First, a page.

Unaccompanied freight operations could relieve driver crisis - eventually
Autonomous trucks and unaccompanied rail freight operations are being offered as a route out of ...
For decades the driver shortage crisis has been hiding in plain sight, and while it is only in the past few months that it has come to the attention to the wider public, the reality is that it has been a slow-burn car crash – some 20 years ago, the consensus in the industry was a shortfall of 15,000.
Each year it has progressively got worse, to the extent that it now stands at 100,000, due to a well-known combination of structural reasons – poor pay; long and unsociable working hours; poor working conditions; a lack of secure, off-road rest facilities; and generally abysmal treatment at the hands of customers.
This has been exacerbated by the pandemic, which forced the suspension of training and testing of new drivers, and of course Brexit, which intentionally or not convinced thousands of EU drivers that their services were better employed elsewhere.
And yet, according to the Road Haulage Association, over half a million people in the country hold HGV licences. Former Trucking Magazine editor Richard Simpson, in a letter to The Guardian, put it even higher at 600,000.
But the latest UK government stats record 278,700 HGV drivers were employed last year, down 7% from the 300,100 working in 2019.
Given the current shortage is 100,000, a quick calculation suggests there are still around three available HGV licence holders for every vacancy and, even if you take away 30% as working in haulage support roles (such as training or relief staff), there should, on paper, be enough drivers to fill all vacancies.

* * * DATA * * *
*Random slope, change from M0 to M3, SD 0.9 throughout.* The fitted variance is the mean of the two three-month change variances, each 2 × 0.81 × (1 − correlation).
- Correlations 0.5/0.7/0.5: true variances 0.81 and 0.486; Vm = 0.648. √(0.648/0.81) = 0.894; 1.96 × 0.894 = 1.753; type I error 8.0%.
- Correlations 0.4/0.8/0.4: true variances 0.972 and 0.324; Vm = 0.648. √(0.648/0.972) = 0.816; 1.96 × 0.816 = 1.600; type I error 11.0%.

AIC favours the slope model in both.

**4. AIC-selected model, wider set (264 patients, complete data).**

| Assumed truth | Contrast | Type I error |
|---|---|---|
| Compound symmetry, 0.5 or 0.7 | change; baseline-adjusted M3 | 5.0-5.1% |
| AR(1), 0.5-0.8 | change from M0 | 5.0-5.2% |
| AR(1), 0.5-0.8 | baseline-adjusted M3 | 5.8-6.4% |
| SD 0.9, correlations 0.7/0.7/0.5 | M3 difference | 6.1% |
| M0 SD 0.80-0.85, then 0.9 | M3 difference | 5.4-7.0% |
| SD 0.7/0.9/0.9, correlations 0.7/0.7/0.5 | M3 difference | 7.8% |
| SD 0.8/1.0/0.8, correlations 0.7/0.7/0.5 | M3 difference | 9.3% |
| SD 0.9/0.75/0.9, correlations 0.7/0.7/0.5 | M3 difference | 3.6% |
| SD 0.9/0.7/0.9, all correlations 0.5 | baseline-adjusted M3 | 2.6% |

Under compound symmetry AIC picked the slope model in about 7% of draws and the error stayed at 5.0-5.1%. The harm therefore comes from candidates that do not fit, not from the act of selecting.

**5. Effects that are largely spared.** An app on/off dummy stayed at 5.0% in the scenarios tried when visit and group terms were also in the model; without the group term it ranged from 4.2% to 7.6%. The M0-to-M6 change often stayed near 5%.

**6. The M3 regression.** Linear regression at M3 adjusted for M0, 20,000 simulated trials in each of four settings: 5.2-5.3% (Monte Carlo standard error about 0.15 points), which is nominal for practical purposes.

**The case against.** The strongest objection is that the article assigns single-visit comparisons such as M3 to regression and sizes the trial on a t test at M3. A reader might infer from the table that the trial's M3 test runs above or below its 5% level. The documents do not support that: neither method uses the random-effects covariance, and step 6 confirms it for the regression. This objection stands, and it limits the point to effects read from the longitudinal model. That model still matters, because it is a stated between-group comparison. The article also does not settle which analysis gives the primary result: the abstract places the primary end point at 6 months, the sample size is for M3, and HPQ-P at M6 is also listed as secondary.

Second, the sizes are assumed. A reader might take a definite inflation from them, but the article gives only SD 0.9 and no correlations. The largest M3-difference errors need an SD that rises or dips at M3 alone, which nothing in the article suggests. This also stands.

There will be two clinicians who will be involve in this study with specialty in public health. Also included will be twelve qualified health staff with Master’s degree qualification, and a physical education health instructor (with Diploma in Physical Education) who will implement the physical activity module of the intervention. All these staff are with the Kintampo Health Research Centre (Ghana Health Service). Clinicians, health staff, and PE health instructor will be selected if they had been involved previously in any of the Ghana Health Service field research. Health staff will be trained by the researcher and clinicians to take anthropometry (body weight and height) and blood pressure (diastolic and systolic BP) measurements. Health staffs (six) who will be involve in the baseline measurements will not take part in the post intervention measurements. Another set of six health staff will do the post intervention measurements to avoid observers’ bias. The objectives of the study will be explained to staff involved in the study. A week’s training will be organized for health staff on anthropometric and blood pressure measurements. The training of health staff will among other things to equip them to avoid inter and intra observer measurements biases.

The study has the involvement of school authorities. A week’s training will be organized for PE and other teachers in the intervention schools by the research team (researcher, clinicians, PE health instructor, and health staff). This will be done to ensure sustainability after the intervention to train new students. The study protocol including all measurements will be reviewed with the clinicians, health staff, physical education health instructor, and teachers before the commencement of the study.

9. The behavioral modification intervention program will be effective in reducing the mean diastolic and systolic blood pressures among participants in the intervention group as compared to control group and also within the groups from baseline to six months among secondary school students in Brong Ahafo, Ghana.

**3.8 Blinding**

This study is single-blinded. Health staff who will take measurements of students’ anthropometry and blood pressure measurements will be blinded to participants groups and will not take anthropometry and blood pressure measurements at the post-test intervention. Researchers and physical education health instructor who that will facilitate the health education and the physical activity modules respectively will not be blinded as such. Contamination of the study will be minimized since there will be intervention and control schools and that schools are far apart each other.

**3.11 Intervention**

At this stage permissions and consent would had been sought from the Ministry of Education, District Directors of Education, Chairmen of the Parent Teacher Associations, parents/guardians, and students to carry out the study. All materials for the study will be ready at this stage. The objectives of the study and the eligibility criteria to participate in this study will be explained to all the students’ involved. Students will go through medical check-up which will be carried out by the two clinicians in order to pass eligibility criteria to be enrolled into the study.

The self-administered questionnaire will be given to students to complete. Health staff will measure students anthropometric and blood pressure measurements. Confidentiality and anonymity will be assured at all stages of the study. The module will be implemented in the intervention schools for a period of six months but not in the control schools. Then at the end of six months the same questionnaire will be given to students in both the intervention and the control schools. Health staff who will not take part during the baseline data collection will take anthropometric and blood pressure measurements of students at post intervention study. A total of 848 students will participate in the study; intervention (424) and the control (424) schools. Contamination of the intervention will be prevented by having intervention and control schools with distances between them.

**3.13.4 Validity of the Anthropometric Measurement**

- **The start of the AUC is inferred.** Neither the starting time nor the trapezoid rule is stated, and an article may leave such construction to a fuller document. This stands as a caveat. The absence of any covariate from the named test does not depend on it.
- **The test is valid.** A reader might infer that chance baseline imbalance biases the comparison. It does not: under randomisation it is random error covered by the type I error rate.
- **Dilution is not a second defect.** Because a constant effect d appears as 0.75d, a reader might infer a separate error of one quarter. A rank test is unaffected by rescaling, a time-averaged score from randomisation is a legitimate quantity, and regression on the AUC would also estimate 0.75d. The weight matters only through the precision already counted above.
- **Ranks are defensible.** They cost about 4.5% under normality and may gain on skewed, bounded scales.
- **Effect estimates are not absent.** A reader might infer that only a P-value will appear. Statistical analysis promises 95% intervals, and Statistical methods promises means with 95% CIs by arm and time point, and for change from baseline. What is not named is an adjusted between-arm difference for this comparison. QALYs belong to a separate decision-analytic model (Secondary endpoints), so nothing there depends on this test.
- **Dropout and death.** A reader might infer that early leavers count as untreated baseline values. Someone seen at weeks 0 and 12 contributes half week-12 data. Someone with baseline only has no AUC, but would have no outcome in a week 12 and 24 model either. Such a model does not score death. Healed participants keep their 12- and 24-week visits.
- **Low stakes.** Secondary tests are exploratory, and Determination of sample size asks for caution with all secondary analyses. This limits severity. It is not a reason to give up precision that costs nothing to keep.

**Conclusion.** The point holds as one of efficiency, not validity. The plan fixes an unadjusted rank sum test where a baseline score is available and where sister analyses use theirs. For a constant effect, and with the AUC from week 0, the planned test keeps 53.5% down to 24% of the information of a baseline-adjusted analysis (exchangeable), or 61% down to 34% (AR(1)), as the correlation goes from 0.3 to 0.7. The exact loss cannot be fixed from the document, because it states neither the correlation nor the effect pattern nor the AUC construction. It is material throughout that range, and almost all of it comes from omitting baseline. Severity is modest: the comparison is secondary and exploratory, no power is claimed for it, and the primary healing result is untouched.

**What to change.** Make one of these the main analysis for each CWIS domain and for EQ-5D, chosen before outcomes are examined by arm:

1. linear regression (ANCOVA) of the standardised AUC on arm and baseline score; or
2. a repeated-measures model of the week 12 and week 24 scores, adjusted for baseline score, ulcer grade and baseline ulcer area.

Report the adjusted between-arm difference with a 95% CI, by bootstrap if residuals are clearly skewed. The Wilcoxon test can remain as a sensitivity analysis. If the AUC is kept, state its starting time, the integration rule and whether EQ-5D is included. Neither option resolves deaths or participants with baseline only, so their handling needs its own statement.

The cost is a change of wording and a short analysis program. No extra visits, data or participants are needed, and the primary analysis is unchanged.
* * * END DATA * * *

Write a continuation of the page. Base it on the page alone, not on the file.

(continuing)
That there appears absolutely no appetite for any of these licence holders to return to an industry they have clearly left suggests that none of the issues outlined above have been tackled – indeed, notwithstanding the admirable efforts of the RHA and Logistics UK, among others, to raise the issues, the evidence that they are now being tackled is very, very scant.
“Why would they want to return to the job? Facilities are poor, the hours brutal and the responsibilities onerous. And these are only going to get worse,” Mr Simpson concluded.
The standard Home Office response to numerous requests to slacken working visa rules for European drivers is that, post-Brexit, “firms now need to invest in UK staff”, and offers little else.
Given the hitherto lack of success in attracting UK drivers, and the now common understanding that, like it or not, haulage is a sector without which the economy would fall apart, the government really needs to get more involved in resolving this, because the responsibility for making the profession more attractive has now spread beyond the industry itself.